• Under Rule 506(b), a company can be assured it is within the exemption by satisfying the following standards:
  • The company cannot use general solicitation or advertising to market the securities;
  • The company may sell its securities to an unlimited number of “accredited investors” and up to 35 other purchases. Unlike Rule 505, all nonaccredited investors, either alone or with a purchaser representative, must be sophisticated—they must have sufficient knowledge and experience in financial and business matters to make them capable of evaluating the merits and risks of the prospective investment;
  • Companies must decide what information to give to accredited investors, so long as it does not violate the antifraud prohibitions of the federal securities laws. However, companies must give nonaccredited investors disclosure documents that are generally the same as those used in registered offerings. If a company provides information to accredited investors, it must make this information available to nonaccredited investors as well;
  • The company must be available to answer questions by prospective purchasers; and
  • Financial statement requirements are the same as for Rule 505.
  • Under Rule 506(c), a company can broadly solicit and generally advertise the offering, but still be deemed to be undertaking a private offering if:
  • The investors in the offering are all accredited investors; and
  • The company has taken reasonable steps to verify that its investors are accredited investors, which could include reviewing documentation, such as W-2s, tax returns, bank and brokerage statements, credit reports, and the like, or obtaining third-party verification of the investor’s status.

Section 4(a)(5) exempts from registration offers and sales of securities to accredited investors when the total offering price is less than $5 million and no public solicitation or advertising is made. Note, however, that this section is not commonly used as a stand-alone exemption, as much of this statutory exemption generally fits under the exemptions of Regulation D that are described above.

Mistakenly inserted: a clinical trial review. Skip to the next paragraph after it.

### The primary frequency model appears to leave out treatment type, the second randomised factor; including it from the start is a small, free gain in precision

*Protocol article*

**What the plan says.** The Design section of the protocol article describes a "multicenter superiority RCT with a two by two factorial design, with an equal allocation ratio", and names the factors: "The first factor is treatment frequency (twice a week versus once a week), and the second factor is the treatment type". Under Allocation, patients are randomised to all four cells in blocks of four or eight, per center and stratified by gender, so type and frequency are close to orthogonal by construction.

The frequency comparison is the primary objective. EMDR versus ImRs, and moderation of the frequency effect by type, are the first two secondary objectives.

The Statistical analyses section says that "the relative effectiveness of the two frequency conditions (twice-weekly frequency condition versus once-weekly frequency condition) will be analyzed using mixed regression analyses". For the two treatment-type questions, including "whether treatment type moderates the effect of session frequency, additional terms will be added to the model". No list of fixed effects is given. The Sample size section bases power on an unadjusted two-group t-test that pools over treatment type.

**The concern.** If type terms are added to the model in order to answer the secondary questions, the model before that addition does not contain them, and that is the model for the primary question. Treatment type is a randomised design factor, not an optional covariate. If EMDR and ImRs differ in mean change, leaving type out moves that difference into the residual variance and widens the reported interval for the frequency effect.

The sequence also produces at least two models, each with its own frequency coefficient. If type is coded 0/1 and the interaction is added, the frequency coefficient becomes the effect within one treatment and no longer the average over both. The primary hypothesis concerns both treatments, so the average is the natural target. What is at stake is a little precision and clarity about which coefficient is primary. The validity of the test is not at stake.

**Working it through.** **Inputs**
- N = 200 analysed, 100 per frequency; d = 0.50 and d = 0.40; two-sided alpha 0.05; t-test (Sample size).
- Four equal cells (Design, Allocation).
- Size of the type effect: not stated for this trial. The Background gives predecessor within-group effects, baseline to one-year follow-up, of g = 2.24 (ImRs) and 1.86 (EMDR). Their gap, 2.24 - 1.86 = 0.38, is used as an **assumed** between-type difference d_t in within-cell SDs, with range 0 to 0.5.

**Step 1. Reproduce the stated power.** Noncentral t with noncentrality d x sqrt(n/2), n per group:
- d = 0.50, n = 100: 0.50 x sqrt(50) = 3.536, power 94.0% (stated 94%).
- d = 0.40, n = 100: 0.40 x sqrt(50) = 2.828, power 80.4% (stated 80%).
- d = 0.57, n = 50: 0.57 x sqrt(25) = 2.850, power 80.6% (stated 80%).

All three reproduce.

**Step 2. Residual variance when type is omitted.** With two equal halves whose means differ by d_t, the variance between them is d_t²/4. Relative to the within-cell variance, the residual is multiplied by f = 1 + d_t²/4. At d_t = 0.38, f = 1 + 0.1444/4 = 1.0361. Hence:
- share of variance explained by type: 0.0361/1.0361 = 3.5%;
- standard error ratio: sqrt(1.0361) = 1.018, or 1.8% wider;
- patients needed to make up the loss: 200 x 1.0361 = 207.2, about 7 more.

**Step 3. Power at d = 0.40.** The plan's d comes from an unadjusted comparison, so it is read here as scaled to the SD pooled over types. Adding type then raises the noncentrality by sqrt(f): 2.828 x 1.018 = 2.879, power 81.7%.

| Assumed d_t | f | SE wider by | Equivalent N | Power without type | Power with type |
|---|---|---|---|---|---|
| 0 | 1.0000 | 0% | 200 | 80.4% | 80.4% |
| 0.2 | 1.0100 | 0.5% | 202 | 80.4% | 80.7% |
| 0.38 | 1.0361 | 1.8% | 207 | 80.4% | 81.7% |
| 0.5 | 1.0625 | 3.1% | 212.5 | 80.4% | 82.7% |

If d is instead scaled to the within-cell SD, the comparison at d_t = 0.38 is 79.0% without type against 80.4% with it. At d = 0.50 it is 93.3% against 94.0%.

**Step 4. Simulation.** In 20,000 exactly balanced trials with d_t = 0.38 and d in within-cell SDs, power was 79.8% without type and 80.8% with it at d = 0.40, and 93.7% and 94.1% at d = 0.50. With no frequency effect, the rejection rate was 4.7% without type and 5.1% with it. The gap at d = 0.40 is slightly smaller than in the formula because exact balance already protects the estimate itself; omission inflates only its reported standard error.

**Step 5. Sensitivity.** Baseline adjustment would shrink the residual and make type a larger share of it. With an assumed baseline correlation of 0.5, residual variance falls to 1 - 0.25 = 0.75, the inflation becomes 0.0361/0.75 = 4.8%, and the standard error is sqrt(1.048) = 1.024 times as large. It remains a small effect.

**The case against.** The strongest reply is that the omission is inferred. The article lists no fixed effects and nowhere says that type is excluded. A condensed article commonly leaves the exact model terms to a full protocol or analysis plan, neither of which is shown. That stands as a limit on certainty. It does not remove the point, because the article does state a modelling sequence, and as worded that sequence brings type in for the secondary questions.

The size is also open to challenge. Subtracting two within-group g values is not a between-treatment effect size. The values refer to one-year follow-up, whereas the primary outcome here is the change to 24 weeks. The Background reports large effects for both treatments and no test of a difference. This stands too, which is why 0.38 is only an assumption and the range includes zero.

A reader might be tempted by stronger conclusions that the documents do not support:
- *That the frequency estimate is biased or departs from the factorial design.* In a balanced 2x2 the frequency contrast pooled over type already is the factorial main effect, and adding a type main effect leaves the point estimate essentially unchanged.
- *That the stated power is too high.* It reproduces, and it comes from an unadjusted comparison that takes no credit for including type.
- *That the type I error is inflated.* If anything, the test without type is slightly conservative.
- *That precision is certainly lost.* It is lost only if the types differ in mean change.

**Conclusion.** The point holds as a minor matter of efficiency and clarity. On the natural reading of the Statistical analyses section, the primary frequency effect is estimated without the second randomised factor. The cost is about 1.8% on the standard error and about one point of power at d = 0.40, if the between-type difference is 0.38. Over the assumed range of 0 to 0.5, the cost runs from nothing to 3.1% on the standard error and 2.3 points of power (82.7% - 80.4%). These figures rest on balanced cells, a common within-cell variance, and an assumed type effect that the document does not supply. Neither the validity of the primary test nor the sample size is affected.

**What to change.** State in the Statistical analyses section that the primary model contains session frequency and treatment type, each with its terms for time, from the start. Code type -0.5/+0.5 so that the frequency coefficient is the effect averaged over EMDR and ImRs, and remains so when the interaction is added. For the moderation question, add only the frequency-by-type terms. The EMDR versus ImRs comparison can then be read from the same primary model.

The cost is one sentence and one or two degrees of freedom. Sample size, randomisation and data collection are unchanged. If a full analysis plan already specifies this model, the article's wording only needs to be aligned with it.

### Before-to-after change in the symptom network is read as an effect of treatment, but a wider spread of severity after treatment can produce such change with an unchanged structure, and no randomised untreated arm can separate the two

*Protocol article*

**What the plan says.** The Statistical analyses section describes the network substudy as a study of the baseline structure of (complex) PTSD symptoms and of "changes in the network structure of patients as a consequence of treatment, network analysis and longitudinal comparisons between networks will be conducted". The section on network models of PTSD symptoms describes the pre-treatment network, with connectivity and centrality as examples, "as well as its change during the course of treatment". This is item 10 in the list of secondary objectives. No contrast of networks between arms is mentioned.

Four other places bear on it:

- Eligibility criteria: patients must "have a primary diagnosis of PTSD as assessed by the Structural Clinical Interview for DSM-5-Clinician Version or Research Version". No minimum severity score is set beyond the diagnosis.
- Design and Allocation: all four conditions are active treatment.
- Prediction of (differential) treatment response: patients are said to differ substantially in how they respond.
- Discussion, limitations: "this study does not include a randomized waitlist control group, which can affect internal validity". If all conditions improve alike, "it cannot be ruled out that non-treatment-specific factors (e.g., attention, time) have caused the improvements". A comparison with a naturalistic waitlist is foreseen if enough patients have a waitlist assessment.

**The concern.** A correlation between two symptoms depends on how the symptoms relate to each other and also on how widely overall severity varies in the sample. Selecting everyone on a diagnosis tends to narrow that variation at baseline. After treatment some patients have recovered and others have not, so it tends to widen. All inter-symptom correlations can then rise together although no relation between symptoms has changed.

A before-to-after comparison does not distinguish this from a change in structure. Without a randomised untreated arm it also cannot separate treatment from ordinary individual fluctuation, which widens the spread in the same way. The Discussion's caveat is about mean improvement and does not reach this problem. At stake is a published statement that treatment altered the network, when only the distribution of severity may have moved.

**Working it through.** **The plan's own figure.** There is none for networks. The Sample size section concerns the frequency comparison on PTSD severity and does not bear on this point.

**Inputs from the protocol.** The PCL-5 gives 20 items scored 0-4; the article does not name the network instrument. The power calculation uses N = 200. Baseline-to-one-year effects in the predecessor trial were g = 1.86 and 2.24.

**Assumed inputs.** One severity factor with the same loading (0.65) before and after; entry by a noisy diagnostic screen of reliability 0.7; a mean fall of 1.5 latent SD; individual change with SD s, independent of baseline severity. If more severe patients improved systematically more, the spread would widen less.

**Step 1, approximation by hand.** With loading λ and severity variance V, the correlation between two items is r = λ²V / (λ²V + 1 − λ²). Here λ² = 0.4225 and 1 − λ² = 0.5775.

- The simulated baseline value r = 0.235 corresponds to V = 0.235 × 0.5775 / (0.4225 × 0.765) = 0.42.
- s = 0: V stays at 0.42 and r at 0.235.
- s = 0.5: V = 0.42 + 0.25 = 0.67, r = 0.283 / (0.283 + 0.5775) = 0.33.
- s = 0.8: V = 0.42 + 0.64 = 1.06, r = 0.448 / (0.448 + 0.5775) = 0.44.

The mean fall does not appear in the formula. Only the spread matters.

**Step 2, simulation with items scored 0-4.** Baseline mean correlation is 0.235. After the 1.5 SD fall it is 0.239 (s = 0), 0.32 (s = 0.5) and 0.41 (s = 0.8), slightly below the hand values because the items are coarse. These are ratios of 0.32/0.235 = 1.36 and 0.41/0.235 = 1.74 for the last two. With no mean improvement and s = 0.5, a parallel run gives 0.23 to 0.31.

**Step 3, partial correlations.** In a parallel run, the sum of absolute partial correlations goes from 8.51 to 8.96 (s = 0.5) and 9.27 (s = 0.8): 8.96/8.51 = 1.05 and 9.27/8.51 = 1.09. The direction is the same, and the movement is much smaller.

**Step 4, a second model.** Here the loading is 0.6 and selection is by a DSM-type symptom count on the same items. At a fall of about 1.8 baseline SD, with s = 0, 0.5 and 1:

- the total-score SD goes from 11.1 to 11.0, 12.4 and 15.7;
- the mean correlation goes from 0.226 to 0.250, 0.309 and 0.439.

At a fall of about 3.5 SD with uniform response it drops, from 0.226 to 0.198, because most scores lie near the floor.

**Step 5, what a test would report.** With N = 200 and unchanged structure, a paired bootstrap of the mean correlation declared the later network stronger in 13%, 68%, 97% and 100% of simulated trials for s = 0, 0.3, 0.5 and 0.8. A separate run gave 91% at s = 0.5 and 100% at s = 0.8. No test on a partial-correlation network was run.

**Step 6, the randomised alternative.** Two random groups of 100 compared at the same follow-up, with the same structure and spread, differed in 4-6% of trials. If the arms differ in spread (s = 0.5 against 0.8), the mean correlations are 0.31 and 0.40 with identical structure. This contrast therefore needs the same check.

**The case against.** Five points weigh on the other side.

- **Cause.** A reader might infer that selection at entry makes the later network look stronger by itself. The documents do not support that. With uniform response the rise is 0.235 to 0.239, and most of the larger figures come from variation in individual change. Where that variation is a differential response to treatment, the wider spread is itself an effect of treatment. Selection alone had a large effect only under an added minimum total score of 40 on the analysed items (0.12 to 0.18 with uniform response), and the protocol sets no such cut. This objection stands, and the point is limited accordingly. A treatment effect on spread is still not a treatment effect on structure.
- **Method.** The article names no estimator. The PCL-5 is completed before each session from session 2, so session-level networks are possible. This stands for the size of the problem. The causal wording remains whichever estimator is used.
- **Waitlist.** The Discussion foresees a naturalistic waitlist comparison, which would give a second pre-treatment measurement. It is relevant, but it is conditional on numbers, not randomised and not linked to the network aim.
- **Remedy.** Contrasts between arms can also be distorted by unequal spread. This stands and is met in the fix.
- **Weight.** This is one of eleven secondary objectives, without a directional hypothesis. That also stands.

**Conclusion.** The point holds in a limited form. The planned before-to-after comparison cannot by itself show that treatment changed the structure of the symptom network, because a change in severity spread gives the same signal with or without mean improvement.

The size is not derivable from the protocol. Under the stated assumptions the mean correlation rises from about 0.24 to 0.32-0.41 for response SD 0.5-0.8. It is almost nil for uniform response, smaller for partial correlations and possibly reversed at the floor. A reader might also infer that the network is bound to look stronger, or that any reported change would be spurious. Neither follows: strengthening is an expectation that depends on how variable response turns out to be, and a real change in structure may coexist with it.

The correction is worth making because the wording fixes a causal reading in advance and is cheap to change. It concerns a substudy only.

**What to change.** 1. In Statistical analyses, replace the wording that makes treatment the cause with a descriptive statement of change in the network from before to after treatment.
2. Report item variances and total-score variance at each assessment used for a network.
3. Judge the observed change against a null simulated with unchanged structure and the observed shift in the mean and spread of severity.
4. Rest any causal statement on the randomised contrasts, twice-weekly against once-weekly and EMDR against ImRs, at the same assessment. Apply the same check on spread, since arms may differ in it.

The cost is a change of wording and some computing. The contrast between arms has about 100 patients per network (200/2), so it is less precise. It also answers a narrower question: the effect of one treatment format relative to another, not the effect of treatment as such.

In addition, the Form D requires listing certain detailed information with respect to the issuer and the offering, and the filed forms are then available for public viewing on the SEC’s website. The form must be filed within 15 days after the first sale of securities in the offering, which is the date on which the first investor is irrevocably contractually committed to invest. Since the form is a filing with respect to federal law, counsel should be consulted regarding state law requirements (so called blue sky laws). Securities sold under Rule 506 are “covered securities” under the Securities Act of 1933, and under federal preemption standards, the states may not perform a substantive review of an offering and are limited to obtaining a copy of the Form D filed federally together with a fee and a consent to service. Rule 504 and Rule 505, and Section 4(a)(5), are not covered securities and compliance with state securities law is required.

Conclusion

As discussed in this summary, there are very specific restrictions involved in the exemptions that permit a company to file a Form D and thereby sell exempt securities. With an international consisting of attorneys around the globe, Greenberg Traurig is uniquely situated to advise our clients on matters relating to raising capital raises and the issuance of securities.